The Scientist

» imaging, ecology and developmental biology

Most Recent

image: Influential Ecologist Dies

Influential Ecologist Dies

By | September 24, 2013

Ruth Patrick, who pioneered freshwater pollution monitoring, has passed away at age 105.

1 Comment

image: Tau Ligand Reveals Tangles In Vivo

Tau Ligand Reveals Tangles In Vivo

By | September 18, 2013

In living humans, researchers image snarls of tau, one of the proteins associated with Alzheimer's disease.

0 Comments

image: A New Way of Seeing

A New Way of Seeing

By | September 1, 2013

Inspiration and controversy attended the birth of magnetic resonance imaging, a diagnostic technology that changed the course of human medicine.

0 Comments

image: Book Excerpt from <em>Paul Lauterbur and the Invention of MRI</em>

Book Excerpt from Paul Lauterbur and the Invention of MRI

By | September 1, 2013

In Chapter 6, “The first fruitful weeks,” author M. Joan Dawson describes her late husband’s first steps in the invention of a revolutionary imaging technology.

1 Comment

image: Bacterial Quid Pro Quo

Bacterial Quid Pro Quo

By | August 19, 2013

Pseudomonas aeruginosa gather swarming speed at the expense of their ability to form biofilms in an experimental evolution setup.

0 Comments

image: Stem Cells Open Up Options

Stem Cells Open Up Options

By | August 13, 2013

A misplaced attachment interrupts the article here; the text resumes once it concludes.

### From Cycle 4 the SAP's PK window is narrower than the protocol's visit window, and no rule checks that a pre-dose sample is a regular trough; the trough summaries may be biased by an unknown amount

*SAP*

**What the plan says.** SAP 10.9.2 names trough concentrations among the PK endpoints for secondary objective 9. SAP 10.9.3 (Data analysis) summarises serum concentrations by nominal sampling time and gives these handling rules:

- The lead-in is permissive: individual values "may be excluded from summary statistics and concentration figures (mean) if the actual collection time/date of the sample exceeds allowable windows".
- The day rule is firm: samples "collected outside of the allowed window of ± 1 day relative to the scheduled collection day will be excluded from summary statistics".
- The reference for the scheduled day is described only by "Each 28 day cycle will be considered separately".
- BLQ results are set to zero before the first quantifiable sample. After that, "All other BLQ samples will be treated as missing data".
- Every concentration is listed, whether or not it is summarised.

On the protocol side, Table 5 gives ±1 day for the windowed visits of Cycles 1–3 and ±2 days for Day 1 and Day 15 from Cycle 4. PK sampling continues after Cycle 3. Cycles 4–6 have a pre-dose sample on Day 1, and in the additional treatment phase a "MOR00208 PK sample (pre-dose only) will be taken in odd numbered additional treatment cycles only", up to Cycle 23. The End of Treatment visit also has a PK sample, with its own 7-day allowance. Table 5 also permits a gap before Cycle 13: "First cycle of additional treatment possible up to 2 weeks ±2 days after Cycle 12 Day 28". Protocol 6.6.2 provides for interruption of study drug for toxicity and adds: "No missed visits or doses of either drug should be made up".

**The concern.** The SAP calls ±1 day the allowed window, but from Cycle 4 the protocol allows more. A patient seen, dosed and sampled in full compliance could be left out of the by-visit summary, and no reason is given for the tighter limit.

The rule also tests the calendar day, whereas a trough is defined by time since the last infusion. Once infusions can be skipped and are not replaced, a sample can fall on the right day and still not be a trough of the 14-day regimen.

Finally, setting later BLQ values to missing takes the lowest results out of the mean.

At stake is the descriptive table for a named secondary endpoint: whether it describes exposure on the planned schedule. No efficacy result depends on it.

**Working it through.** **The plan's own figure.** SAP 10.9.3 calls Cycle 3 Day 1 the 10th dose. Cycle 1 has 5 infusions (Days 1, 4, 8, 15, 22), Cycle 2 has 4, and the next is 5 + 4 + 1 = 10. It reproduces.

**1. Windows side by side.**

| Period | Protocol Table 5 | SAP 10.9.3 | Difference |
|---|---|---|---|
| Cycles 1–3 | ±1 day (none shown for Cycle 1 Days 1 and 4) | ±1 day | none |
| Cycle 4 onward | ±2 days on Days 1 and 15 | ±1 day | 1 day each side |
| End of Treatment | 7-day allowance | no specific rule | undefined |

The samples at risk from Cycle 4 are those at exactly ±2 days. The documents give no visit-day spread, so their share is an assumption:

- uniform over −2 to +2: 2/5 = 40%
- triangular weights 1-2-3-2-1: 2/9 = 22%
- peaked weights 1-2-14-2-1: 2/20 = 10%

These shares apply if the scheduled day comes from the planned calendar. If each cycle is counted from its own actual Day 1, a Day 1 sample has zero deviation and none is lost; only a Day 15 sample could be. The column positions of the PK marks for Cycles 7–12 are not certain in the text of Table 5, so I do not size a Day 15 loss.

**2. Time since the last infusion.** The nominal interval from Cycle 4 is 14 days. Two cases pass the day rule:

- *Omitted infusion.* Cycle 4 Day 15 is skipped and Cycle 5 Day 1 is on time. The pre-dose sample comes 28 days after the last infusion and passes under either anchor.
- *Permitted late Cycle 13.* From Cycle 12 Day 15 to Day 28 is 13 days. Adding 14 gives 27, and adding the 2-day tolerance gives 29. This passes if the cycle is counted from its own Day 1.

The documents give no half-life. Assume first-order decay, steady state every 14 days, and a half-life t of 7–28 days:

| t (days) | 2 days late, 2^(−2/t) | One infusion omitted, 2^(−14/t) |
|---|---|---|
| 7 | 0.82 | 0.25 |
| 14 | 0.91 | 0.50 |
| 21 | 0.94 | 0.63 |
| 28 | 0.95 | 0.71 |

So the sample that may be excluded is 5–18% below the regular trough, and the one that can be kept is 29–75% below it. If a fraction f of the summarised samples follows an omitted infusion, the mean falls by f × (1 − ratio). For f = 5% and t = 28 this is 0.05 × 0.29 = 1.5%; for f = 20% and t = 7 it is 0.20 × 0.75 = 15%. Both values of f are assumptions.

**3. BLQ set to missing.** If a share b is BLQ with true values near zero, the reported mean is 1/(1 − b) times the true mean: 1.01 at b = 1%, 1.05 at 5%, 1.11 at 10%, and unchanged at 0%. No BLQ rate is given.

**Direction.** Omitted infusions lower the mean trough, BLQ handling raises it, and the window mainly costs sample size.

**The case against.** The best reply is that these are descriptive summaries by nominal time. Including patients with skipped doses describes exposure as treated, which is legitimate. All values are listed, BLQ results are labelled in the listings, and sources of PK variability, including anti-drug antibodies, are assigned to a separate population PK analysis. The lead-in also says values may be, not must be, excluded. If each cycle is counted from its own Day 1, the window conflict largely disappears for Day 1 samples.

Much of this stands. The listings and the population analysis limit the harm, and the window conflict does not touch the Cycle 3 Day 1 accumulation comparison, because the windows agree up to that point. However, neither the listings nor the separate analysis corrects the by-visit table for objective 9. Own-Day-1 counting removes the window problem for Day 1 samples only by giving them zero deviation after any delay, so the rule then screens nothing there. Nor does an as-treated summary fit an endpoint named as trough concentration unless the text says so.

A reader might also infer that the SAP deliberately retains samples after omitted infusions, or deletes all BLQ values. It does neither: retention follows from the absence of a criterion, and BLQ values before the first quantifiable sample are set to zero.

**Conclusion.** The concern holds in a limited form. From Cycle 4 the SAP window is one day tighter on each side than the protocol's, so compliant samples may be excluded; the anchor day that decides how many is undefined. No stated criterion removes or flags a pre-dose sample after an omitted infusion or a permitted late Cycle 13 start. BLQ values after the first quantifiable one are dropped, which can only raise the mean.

Pluripotent cells can help regenerate tissues and maintain long life—and they may also help animals jumpstart drastically new lifestyles.

17 Comments

image: Dolphins by Name

Dolphins by Name

By | July 23, 2013

Bottlenose dolphins can recognize and respond to their own “signature whistles,” strengthening the evidence that these whistles function like names.

2 Comments

image: Research Behind Bars

Research Behind Bars

By | July 1, 2013

Ecologist Nalini Nadkarni advances forest conservation and science advocacy by enlisting the help of prisoners.

0 Comments

image: Science on Lockdown

Science on Lockdown

By | July 1, 2013

A forest ecologist comes down from the canopy to bring science to the masses, forming a series of improbable collaborations with prisoners.

3 Comments

image: Sea Bugs

Sea Bugs

By | July 1, 2013

Ocean viruses can impact marine ecosystems in several ways.

0 Comments

Popular Now

  1. Opinion: Why I Published in a Predatory Journal
    News & Opinion Opinion: Why I Published in a Predatory Journal

    My “colleagues” and I at the fictitious Arthur Vandelay Urological Research Institute were surprised to find our bogus “uromycitisis” case report swiftly accepted, with only minor revisions requested.

  2. Consilience, Episode 3: Cancer, Obscured
  3. March for Science: Dispatches from Washington, DC
  4. Human Cord Plasma Protein Boosts Cognitive Function in Older Mice
AAAS